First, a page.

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Report: Nevada Can Benefit from More Renewable Energy in 2017

A new report shows 15,000 Nevadans work in clean energy and recommends policies to expand the sector. (MT Aero)
A new report shows 15,000 Nevadans work in clean energy and recommends policies to expand the sector. (MT Aero)
January 2, 2017

CARSON CITY, Nev. — According to a new report, clean energy represents a huge economic opportunity for Nevada in 2017 if lawmakers make the sector a priority.

Analysts from Energy Entrepreneurs (E2), a nonpartisan business group that supports the green economy, found that nationwide, clean energy supports 2.5 million jobs - when you include workers focused on energy efficiency in industries like HVAC and union trades.

E2 Executive Director Bob Keefe said the numbers show that the sector is also important in the Silver State, particularly in Clark and Washoe counties.

"The bottom line is that clean energy is already a major employer in the state,” Keefe said. “And with the right policies, Nevada can keep those jobs growing and catch up with other states."

In December 2015, the Public Utilities Commission of Nevada (PUCN) changed the rates for rooftop solar, which resulted in major layoffs among solar installers. But it later 'grandfathered in' existing customers. It also restored net metering to Sierra Pacific rooftop-solar customers in Jan. 1, 2017.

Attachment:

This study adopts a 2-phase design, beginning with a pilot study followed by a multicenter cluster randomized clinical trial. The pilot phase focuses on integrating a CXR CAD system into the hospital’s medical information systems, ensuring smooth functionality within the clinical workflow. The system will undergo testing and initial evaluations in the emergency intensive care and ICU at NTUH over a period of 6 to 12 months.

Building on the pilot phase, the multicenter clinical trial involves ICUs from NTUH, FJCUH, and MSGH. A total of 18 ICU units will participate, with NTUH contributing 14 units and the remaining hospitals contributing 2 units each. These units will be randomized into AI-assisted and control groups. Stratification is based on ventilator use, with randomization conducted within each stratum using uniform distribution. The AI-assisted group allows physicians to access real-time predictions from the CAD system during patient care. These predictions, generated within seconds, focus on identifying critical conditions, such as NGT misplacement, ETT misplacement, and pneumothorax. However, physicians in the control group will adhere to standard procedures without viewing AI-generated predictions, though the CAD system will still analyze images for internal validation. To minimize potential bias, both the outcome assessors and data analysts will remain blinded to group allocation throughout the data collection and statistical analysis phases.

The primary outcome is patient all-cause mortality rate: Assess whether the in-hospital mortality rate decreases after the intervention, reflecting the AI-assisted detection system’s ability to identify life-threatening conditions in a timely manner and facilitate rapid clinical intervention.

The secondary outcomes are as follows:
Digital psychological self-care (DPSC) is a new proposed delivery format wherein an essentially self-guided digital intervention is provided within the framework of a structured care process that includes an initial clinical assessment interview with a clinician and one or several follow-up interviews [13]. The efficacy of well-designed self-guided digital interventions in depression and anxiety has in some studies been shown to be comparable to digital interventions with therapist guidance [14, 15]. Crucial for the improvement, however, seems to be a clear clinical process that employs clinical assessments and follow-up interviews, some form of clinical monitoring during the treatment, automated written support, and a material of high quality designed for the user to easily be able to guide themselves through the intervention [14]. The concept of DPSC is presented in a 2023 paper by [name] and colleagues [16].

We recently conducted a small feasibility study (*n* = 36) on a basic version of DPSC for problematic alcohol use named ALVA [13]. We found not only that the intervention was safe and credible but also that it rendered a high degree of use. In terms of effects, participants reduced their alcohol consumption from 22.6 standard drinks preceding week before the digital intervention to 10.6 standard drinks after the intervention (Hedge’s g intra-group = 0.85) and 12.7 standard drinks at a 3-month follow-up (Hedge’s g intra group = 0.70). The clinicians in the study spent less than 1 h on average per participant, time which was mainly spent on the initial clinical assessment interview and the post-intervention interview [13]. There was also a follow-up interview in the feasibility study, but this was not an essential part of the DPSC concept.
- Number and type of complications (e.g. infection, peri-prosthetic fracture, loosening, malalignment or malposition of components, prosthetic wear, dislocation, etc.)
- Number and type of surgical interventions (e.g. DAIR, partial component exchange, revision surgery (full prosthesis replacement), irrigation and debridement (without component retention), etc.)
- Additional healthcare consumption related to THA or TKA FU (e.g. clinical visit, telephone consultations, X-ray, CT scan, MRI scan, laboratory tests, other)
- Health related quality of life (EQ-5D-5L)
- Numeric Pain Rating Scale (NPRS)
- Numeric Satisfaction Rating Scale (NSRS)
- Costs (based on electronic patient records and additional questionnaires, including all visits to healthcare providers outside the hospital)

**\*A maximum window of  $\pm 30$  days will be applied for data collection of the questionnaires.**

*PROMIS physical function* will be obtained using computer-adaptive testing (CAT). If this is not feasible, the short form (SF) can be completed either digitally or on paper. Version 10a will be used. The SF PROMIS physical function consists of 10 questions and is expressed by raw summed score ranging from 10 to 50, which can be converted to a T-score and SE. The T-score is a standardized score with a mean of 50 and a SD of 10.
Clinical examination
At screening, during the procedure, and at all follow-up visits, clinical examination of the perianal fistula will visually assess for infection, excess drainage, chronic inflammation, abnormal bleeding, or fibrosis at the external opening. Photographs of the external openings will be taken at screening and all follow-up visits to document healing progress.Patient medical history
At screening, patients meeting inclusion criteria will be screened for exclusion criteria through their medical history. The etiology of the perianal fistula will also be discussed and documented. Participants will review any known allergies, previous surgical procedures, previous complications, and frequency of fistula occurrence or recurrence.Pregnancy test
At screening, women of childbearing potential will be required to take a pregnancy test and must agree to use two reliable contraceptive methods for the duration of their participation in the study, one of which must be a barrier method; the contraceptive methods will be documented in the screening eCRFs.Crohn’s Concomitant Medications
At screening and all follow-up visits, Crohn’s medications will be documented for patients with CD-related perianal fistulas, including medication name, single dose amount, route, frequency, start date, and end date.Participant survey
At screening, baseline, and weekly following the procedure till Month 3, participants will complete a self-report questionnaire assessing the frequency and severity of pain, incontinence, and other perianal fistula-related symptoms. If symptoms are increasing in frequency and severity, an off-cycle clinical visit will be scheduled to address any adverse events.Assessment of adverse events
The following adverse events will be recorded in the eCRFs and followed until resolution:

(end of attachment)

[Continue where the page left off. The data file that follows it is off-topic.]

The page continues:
E2 recommends that the state Legislature close loopholes in the Renewable Portfolio Standard - which will require utilities to get 25 percent of their energy from renewable sources by 2025. Keefe said Nevada Power and Sierra Energy only get about 10 to 15 percent from renewables.

He also called on the state to facilitate the growth of the electric vehicle industry, noting that Tesla is building a lithium battery plant outside of Sparks.

"With the right electric vehicle policies, you'd see a lot more cars on the road but you'd see a lot more people working in those factories as well," he said.

The report also advised legislators to pass a more stringent energy-efficiency resource standard that would require buildings to conserve more power. In 2015, the P-U-C-N did away with two programs that promoted L-E-D light bulbs and energy-efficient pool pumps, but has since moved to support electric vehicle-charging stations, solar thermal systems, and a new 100-megawatt photovoltaic array in Boulder City.

This story has been updated from an earlier version to clarify the distinction between "clean-energy jobs" and "energy-efficiency jobs and add details on recent PUCN actions.”

Suzanne Potter, Public News Service - NV